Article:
Eating lamb worst for environment
US environmental lobby group, the Environmental Working Group (EWG), has released a study measuring the environmental impact of meat and dairy products.
Lamb, it claims is the worst offender, producing the greatest environmental impact and greenhouse gasses. Its production generates 39.3 kg (86.4 lbs) of carbon dioxide equivalents (CO2e) for each kilo eaten.
EWG partnered with CleanMetrics, an environmental analysis and consulting firm, to do lifecycle assessments of 20 popular types of meat (including fish), dairy and vegetable proteins.
The assessment calculates the full 'cradle-to-grave' carbon footprint of each food item based on the greenhouse gas emissions generated before and after the food leaves the farm.
This includes the pesticides and fertilizer used to grow animal feed all the way through the grazing, animal raising, processing, transportation, cooking and the disposal of unused food.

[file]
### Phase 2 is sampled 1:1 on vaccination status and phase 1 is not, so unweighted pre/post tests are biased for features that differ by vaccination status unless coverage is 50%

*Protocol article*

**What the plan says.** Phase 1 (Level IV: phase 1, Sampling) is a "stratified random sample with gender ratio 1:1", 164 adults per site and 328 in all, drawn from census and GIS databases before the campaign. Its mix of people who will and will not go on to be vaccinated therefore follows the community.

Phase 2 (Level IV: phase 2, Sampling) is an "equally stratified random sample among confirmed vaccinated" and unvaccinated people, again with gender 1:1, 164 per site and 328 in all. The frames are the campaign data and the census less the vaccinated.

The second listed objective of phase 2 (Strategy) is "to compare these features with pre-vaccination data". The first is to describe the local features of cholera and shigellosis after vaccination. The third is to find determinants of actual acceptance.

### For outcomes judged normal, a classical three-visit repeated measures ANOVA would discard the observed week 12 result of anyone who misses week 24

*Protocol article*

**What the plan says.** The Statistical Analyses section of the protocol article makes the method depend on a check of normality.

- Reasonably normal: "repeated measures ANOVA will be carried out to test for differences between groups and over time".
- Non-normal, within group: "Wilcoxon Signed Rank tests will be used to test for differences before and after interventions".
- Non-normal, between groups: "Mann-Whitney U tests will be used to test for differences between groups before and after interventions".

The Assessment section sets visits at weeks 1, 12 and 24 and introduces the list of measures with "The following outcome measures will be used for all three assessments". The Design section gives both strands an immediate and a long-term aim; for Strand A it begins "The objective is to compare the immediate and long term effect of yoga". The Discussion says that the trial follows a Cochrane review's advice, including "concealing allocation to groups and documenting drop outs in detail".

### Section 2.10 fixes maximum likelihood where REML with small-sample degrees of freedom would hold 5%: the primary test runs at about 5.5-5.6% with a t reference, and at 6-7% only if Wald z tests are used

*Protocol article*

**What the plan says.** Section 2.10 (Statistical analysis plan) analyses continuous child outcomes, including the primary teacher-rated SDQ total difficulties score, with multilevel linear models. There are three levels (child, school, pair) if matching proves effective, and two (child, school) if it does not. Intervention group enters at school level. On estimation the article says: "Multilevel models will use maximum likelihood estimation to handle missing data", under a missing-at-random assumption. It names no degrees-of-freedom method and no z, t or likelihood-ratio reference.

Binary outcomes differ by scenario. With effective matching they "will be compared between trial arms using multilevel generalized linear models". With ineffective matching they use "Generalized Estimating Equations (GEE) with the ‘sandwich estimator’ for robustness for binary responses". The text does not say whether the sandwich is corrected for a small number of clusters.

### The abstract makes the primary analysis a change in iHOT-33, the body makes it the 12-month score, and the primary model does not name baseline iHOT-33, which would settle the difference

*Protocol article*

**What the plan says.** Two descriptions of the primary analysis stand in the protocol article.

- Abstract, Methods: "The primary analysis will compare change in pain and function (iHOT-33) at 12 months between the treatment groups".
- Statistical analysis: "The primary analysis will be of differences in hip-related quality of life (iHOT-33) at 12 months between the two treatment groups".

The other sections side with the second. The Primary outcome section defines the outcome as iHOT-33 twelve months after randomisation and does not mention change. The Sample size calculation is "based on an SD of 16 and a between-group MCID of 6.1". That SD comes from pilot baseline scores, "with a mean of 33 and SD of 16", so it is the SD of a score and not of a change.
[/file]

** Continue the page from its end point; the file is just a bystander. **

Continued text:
The study found that lamb, beef, cheese, pork and farmed salmon generate the most greenhouse gases.
While lamb was found to produce the most emissions, little of it is eaten in the US, so does not account for a large percentage of overall emissions there.
Beef had the second-highest emissions, generating 27.1 kilos (59.6 lbs) of(CO2e) per kilo consumed, more than twice the emissions of pork, nearly four times that of chicken and more than 13 times that of vegetable proteins such as beans, lentils and tofu.
Beef production has a far greater impact on overall emission production as around 30% of the meat consumed in America is beef.
Meat, eggs and dairy products that are certified organic, humane and/or grass-fed were found generally the least environmentally damaging.
EWG senior analyst and author of the report, Kari Hamerschlag, said: "By eating and wasting less meat, consumers can help limit the environmental damage caused by the huge amounts of fertilizer, fuel, water, and pesticides, not to mention the toxic manure and wastewater that goes along with producing meat."
"Choosing healthier, pasture-raised meats can also help improve people's health and reduce the environmental damage associated with meat consumption."
You can read the report 'Meat Eater's Guide to Climate Change and Health' here. Alison Brown